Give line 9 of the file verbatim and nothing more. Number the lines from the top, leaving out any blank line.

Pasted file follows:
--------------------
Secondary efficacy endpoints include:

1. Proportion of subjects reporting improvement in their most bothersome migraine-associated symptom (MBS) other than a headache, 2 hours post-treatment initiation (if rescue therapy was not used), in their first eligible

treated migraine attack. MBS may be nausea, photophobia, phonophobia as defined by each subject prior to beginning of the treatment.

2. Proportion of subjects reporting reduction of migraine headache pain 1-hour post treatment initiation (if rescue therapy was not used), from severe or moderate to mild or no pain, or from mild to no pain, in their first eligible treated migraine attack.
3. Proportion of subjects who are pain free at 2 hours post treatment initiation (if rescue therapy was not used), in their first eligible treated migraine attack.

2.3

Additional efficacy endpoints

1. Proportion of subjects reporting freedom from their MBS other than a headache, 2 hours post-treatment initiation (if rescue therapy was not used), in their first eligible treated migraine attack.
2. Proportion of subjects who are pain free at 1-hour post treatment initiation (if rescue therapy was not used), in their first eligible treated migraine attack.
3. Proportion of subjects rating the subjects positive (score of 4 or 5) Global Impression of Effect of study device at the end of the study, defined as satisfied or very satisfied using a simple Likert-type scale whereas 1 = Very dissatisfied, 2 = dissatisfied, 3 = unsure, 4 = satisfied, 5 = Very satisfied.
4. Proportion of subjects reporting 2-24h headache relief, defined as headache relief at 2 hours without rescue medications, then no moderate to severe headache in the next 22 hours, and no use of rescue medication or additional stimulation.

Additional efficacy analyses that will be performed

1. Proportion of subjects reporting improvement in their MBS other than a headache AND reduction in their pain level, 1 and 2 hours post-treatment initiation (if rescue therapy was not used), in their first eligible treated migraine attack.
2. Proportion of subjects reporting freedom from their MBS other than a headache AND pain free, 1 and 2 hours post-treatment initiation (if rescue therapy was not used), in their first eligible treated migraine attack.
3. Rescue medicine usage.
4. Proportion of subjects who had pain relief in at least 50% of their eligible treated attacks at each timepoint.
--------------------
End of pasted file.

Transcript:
2. Proportion of subjects who are pain free at 1-hour post treatment initiation (if rescue therapy was not used), in their first eligible treated migraine attack.